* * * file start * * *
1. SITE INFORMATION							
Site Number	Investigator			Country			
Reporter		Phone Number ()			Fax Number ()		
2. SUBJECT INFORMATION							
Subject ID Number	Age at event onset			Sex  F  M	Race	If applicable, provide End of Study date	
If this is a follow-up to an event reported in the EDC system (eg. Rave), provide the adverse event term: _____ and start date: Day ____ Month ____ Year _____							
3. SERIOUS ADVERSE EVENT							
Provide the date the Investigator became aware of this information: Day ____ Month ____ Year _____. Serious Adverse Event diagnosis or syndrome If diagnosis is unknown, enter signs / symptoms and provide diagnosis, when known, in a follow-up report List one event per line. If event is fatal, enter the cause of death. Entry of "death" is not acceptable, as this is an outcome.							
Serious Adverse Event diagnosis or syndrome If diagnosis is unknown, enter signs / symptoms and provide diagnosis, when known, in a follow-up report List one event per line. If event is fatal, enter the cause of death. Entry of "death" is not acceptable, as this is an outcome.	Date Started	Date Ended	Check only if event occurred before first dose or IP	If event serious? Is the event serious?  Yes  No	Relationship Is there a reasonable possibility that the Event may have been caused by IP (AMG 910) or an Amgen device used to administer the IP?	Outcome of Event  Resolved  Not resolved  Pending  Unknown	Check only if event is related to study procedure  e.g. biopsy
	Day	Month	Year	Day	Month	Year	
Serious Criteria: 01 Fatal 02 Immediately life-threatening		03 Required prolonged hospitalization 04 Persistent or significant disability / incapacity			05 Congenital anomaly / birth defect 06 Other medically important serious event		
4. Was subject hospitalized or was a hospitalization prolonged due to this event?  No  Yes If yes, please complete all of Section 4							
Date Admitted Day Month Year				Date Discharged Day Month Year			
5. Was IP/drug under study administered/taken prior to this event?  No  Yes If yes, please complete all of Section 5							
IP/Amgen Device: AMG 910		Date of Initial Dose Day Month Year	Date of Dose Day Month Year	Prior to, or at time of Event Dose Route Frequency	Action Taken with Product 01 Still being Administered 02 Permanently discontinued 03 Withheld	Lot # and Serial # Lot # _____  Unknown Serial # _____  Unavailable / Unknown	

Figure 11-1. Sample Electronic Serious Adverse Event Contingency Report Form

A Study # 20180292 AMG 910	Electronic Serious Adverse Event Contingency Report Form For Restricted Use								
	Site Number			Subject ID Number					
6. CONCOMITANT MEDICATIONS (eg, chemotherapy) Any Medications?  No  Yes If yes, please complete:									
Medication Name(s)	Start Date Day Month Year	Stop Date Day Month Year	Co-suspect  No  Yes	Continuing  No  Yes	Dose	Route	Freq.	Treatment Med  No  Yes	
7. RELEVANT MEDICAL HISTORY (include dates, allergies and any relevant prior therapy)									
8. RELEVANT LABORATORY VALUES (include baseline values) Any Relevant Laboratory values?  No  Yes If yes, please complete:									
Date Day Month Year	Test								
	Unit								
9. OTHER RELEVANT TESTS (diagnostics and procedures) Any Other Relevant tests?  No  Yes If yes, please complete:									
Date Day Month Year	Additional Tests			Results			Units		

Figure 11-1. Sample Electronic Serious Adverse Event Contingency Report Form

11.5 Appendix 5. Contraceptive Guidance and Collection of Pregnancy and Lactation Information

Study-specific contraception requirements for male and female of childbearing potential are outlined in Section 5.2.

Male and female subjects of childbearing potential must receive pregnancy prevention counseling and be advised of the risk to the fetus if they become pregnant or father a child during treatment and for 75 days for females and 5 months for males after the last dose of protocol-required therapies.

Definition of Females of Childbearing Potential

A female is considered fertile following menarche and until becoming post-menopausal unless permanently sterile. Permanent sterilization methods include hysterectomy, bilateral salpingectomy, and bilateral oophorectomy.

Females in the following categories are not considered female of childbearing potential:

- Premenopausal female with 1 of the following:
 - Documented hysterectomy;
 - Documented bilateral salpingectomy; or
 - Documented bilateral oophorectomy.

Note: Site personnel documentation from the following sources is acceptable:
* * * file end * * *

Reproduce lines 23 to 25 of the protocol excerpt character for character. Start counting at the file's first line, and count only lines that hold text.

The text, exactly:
Date Day Month Year	Test								
	Unit								
9. OTHER RELEVANT TESTS (diagnostics and procedures) Any Other Relevant tests?  No  Yes If yes, please complete:									